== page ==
it's interesting that KaTeX shows up somehow, I wonder why (or if) JNA is using that under the hood
Richard Lin
@ducky64

Does ScalaPy support Windows + Python 3.10? The manual sbt config seems to invoke python3-config which doesn't appear to be a thing on Windows, and python-native-libs seems to request sys.abiflags which gives an error.

Also, since it looks like configs are set during compile time instead of runtime, is it possible to distribute programs using ScalaPy as a JAR (including cross-platform support) or must users compile from source?

shadaj
@shadaj:matrix.org
[m]

@ducky64: I haven't tested ScalaPy myself with Windows, but in theory everything should just work (as in there is nothing hardcoded for *nix). You might want to try using python-native-libs as described in https://scalapy.dev/docs/, or otherwise you may need to hardcode the dependency.

You can set the system property scalapy.python.library to point to a specific Python dependency at runtime (as long as you do this before calling any ScalaPy APIs). We don't have built-in support for automatic configuration, but it may be interesting to use python-native-libs at runtime to power cross-platform discovery.

Python 3.10 isn't officially supported yet, and you'll need to set the scalapy.python.library property or the SCALAPY_PYTHON_LIBRARY environment variable manually to try using it. But I'll look into testing with that in CI and making support official!

Darsh Selarka
@darshselarka1497

Hey @shadaj:matrix.org , firstly, I really appreciate the work that you have put in for building Scalapy! After using it extensively in day-to-day tasks, it has proven to be a great asset in reducing manual conversion efforts from Pandas code to Scala.

I have been trying to run a custom PySpark script from a Scala based notebook on Databricks but facing an issue when I try to pass a spark session to a function in a custom python package. ScalaPy throws a type mismatch error. Have attached the error below for your reference.

Importing required libraries using ScalaPy

val pd = py.module("pandas")

val s3fs = py.module("s3fs")

val py_spark_sql = py.module("pyspark.sql")

val pyspark_package = py.module("pyspark_tier2_test.pyspark_tier2_test")

This is the error I get when I pass the spark session to the function in my custom package:

val result_df = pyspark_package.py_driver_func(py_spark_sql.SparkSession)

command-3273291744808514:1: error: type mismatch;
 found   : org.apache.spark.SparkSession
 required: me.shadaj.scalapy.py.Any

Pandas works perfectly with ScalaPy but I have an requirement to make pyspark scripts run with Scalapy in order to make things more scalable and distributed!
Can you please suggest a fix or head me in the right direction? Any help will be much appreciated!

shadaj
@shadaj:matrix.org
[m]
@darshselarka1497: hmm, this is odd; py_spark_sql.SparkSession should automatically be py.Any since it's just a member of another Python module. I wonder if the Databricks notebook environment is doing something funky. Could you try printing out the type of py_spark_sql.SparkSession (py_spark_sql.SparkSession.getClass)?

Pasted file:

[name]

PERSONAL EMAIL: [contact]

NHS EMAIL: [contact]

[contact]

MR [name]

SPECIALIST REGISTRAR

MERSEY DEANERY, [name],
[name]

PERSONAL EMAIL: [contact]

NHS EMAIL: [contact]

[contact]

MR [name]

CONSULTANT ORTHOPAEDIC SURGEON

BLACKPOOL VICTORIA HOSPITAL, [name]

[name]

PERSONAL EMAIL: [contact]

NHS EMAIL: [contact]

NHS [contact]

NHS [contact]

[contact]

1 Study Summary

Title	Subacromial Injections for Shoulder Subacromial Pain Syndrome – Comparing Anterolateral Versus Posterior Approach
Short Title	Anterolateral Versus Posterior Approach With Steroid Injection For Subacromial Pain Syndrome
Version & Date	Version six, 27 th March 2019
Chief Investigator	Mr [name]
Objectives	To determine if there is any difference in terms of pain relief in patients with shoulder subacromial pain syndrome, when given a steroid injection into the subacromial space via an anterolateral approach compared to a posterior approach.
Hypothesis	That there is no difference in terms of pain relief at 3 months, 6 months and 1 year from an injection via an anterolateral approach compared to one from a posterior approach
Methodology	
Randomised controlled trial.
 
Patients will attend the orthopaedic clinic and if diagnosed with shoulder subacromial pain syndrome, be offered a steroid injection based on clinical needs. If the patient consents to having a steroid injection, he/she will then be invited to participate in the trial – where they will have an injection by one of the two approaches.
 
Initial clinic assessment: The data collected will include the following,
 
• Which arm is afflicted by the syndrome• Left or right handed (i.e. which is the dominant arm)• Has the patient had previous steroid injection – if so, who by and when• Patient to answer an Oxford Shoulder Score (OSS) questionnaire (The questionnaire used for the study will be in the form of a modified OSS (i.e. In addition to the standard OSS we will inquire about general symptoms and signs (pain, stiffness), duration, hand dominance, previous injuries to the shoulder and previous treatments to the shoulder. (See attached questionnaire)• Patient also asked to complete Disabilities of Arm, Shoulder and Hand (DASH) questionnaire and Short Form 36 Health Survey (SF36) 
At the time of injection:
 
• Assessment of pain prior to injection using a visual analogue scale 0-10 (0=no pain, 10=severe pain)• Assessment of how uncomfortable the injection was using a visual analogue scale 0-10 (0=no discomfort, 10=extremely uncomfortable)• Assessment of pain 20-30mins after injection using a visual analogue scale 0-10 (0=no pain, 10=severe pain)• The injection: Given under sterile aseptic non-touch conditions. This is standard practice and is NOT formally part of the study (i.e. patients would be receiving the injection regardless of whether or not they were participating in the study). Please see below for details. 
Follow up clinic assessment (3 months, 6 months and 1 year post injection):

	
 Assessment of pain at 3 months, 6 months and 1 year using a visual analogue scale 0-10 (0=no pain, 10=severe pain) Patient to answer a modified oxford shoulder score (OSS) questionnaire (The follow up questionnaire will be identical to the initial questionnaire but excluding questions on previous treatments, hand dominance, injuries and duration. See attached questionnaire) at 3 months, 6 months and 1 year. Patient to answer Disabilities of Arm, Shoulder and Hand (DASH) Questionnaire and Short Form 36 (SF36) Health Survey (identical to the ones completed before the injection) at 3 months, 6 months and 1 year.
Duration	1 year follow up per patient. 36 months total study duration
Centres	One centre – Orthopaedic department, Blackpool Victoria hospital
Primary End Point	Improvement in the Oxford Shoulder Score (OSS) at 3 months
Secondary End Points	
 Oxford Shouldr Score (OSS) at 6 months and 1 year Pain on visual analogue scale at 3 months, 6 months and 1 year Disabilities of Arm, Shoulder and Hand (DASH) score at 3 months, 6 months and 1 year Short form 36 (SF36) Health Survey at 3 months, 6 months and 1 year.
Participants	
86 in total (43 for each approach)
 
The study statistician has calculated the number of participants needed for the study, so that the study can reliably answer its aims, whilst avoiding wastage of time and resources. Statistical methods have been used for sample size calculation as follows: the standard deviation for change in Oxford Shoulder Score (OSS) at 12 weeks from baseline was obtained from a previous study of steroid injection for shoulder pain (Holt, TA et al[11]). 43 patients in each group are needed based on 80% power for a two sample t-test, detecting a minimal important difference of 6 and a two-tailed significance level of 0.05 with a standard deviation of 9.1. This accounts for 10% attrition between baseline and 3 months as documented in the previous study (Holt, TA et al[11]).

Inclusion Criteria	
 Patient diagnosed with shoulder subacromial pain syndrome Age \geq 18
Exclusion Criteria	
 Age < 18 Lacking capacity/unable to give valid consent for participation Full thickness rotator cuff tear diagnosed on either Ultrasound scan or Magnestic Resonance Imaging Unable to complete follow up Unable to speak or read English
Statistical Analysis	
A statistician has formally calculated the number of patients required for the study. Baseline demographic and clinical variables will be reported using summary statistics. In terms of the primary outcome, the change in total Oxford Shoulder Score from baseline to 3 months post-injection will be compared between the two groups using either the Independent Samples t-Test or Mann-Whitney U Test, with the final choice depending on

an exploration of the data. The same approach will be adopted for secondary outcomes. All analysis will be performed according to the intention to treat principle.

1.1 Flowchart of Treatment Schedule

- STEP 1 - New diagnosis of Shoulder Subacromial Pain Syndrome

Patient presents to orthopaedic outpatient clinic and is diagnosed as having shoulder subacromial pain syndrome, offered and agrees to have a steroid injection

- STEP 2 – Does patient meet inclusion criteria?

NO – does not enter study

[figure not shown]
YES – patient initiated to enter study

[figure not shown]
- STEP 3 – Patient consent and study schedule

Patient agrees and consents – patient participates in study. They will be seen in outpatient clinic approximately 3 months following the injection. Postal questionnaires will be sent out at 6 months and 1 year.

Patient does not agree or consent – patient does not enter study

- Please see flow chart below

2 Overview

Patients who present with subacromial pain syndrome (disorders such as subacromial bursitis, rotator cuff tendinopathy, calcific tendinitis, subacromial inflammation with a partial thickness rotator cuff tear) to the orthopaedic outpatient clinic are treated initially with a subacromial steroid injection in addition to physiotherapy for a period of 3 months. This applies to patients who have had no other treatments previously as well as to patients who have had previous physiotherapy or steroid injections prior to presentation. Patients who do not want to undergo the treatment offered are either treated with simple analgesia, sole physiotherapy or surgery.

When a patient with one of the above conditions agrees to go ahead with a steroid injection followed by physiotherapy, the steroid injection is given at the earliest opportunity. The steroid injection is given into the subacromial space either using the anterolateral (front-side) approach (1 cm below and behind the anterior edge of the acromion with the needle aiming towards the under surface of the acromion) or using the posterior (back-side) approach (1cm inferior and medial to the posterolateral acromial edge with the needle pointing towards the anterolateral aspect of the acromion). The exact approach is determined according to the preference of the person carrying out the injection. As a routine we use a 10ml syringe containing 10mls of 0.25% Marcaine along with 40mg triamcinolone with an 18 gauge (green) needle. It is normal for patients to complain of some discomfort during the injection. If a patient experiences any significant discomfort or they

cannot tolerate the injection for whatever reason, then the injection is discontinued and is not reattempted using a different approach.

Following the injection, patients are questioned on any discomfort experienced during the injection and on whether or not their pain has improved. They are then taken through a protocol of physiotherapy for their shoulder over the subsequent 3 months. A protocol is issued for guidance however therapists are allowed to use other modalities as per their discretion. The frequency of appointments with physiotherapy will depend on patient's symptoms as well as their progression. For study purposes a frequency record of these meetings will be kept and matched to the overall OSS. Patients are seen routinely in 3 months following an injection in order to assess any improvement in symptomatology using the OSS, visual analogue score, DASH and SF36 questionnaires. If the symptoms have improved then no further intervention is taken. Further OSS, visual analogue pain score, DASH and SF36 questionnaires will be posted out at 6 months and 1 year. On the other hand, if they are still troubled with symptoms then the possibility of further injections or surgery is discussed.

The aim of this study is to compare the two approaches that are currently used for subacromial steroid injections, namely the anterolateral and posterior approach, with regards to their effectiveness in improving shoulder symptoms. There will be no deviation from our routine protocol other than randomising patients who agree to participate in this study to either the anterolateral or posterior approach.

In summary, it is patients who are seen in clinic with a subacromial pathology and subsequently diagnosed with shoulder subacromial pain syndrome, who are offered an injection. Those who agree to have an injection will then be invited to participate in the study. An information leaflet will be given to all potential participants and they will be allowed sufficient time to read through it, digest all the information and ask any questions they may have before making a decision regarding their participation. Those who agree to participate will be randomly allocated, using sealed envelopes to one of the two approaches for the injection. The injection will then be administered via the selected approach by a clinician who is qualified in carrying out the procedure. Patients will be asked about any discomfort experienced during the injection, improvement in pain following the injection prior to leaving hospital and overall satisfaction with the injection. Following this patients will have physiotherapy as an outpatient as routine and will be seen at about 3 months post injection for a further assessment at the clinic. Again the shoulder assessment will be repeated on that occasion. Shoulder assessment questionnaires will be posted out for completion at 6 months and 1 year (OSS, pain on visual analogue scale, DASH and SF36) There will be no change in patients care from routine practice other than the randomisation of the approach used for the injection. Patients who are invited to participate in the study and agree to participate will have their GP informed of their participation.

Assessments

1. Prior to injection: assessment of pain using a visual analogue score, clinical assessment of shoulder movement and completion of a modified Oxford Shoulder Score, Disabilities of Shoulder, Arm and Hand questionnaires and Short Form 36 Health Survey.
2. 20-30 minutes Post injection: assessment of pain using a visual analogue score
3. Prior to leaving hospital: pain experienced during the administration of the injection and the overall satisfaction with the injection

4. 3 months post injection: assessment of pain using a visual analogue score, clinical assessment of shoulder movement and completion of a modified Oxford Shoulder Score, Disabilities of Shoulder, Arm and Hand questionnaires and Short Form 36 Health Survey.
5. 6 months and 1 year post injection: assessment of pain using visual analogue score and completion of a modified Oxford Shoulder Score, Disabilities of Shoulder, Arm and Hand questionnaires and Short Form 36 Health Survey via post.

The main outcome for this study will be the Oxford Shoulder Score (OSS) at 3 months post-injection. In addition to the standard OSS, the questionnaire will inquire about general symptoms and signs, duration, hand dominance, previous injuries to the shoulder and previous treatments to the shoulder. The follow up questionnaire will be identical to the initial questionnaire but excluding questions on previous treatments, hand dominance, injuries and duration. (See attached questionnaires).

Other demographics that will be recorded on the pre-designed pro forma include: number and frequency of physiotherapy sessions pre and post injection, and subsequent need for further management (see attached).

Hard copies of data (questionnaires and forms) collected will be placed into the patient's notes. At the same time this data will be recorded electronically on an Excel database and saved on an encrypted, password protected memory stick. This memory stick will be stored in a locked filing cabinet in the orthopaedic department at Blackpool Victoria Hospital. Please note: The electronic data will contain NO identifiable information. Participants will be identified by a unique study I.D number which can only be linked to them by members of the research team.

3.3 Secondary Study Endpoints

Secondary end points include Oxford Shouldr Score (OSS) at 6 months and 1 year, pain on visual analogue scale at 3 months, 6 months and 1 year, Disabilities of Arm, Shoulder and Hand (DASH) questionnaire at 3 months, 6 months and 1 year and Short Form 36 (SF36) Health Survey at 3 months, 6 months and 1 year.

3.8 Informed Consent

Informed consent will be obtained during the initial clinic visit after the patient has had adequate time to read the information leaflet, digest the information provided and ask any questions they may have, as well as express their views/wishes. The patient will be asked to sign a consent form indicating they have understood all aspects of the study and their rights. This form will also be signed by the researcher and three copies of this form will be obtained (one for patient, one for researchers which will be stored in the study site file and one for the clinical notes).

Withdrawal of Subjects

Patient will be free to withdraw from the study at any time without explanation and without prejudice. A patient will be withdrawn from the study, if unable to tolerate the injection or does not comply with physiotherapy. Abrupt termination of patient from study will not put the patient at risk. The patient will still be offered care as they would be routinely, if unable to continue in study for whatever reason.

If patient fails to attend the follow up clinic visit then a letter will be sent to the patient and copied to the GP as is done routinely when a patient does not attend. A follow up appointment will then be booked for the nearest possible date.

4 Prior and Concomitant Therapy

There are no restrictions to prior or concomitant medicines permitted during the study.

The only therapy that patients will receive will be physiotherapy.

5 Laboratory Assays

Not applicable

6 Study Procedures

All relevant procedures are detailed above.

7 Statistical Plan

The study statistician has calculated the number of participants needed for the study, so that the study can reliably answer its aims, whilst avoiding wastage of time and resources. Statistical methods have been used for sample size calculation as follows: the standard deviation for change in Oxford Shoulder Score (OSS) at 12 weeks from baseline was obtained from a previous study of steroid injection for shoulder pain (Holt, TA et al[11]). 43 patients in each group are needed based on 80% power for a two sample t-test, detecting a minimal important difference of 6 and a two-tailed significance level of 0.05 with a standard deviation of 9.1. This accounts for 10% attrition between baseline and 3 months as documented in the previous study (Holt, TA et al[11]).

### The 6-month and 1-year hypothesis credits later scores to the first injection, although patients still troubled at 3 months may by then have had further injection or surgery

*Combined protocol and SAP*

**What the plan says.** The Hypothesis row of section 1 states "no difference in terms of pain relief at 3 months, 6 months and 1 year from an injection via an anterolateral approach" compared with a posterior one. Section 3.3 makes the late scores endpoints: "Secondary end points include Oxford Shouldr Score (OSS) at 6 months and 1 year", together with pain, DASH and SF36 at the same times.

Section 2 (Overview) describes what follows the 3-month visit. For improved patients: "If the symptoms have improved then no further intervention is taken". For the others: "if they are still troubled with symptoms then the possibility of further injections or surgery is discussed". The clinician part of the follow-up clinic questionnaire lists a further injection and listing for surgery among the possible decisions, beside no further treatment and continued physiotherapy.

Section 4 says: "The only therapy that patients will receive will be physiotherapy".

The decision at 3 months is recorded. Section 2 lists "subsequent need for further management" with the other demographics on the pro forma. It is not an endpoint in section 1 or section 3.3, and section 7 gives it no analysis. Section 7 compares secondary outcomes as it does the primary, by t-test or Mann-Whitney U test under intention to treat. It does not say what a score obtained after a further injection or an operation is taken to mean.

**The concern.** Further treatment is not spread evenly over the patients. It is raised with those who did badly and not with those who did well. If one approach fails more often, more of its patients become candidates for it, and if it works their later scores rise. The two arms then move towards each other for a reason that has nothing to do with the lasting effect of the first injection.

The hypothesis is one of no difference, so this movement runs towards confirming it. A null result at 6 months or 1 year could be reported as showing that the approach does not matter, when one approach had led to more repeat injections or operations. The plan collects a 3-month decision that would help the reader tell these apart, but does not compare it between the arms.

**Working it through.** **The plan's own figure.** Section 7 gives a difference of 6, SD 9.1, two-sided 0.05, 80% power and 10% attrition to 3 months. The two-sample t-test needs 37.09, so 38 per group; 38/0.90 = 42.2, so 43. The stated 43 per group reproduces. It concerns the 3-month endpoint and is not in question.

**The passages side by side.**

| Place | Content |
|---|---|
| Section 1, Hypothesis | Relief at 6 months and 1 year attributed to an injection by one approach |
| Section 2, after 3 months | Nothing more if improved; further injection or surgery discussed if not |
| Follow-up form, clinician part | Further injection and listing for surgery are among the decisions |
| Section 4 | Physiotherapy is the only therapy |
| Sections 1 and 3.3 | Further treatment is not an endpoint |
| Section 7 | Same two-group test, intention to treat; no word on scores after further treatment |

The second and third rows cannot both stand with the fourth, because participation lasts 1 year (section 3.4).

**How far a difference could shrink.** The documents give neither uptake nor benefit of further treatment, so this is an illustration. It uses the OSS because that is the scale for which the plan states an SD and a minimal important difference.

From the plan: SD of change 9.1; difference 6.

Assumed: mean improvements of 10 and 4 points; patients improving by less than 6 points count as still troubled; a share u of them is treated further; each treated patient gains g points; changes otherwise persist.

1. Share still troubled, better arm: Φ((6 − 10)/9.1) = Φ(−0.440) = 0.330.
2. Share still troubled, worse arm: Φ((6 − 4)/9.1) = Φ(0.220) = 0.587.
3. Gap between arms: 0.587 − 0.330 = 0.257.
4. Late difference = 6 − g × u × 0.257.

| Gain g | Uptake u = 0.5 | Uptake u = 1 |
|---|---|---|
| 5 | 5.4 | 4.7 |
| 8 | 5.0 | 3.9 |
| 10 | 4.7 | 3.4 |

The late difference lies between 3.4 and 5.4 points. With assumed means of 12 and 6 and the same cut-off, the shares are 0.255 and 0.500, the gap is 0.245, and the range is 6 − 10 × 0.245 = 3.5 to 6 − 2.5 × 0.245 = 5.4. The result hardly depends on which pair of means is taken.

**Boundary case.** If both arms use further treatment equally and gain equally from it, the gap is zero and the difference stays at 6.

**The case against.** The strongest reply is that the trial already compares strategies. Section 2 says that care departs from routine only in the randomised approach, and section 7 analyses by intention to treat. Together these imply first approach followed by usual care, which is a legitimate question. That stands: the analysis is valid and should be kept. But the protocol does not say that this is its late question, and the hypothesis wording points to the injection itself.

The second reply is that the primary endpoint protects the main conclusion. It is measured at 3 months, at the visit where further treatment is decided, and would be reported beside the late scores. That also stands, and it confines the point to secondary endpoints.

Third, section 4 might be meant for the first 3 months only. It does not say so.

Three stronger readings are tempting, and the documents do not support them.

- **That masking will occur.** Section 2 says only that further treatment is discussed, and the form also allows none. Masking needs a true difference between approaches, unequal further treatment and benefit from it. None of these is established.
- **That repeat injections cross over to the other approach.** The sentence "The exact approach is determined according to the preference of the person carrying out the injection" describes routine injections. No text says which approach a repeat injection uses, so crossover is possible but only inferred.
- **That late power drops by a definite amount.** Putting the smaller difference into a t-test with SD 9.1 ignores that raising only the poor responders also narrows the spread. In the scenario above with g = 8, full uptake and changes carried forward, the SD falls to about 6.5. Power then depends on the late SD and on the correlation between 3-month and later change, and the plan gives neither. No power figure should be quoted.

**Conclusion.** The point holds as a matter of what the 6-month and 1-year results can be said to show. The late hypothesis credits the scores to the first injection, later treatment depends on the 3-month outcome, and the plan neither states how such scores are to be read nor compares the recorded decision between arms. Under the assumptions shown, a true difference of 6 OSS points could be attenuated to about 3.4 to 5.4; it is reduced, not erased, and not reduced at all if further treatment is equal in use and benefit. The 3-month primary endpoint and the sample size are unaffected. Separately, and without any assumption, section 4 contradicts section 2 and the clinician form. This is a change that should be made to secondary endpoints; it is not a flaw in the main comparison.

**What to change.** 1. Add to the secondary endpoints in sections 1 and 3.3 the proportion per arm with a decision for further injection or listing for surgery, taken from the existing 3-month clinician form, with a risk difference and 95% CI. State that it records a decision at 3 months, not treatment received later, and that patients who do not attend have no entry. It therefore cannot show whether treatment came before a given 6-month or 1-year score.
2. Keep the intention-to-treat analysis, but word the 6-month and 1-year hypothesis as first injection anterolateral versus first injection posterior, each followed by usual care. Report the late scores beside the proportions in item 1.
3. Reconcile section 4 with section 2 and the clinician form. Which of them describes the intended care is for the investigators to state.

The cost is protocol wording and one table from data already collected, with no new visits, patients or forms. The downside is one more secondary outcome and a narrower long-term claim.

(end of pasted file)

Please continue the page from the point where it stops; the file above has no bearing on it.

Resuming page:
Darsh Selarka
@darshselarka1497
@shadaj:matrix.org This is the output for the class type
class me.shadaj.scalapy.py.AnyDynamics$$anon$15$$anon$16
shadaj
@shadaj:matrix.org
[m]
@darshselarka1497: hmm, that's weird, in theory things should compile then; maybe you can try storing py_spark_sql.SparkSession in a variable before using it?
Pascal Méheut
@pascal_meheut_gitlab
Hi. I'm running Scalapy with Python 3.9 in Anaconda on a Mac. It works fine. I just had to configure the jna.library.path manually because python3-config returns something wrong. But some modules cannot be imported. numpy and pandas work fine but when I try to import feather or xgboost, I got a message
"Exception in thread "main" me.shadaj.scalapy.py.PythonException: <class 'ModuleNotFoundError'> No module named 'xgboost'"
shadaj
@shadaj:matrix.org
[m]
@pascal_meheut_gitlab: hmm, these packages are installed in your Anaconda environment as well? those should work out of the box; if you're using a virtualenv you need to follow the instructions at https://scalapy.dev/docs/#virtualenv though
Pascal Méheut
@pascal_meheut_gitlab
Yes, this package are installed: they are my bread and butter. I'm not using VirtualEnv at all, just Anaconda.
shadaj
@shadaj:matrix.org
[m]
that's surprising, is the installation of xgboost right next to numpy and the modules that do work?
Pascal Méheut
@pascal_meheut_gitlab
Yes. Everything is in $HOME/opt/anaconda3/envs/lbo/lib/python3.9/site-packages
lbo being my environment name. I'll test on another Mac and on Linux & Windows tomorrow.
Pascal Méheut
@pascal_meheut_gitlab
Ok, this was a problem with my installation. I removed Anaconda, reinstalled it, recreated the environment and now it works. Thanks.
Pascal Méheut
@pascal_meheut_gitlab
Another question: anybody wrote a facade or explained how to use a Pandas dataframe?
mn98
@mn98
Hi all, I'm trying to get started with ScalaPy and experiencing issues similar to others with respect to libraries not being found.
I've tried a few of the solutions proposed but have been miserably unsuccessful in getting it to work. What's slightly different about my setup is that I've used pyenv to install python 3.9.9 and anaconda 3-2011.11. Has anyone had experience with this approach and be able to share any pointers? Many thanks in advance!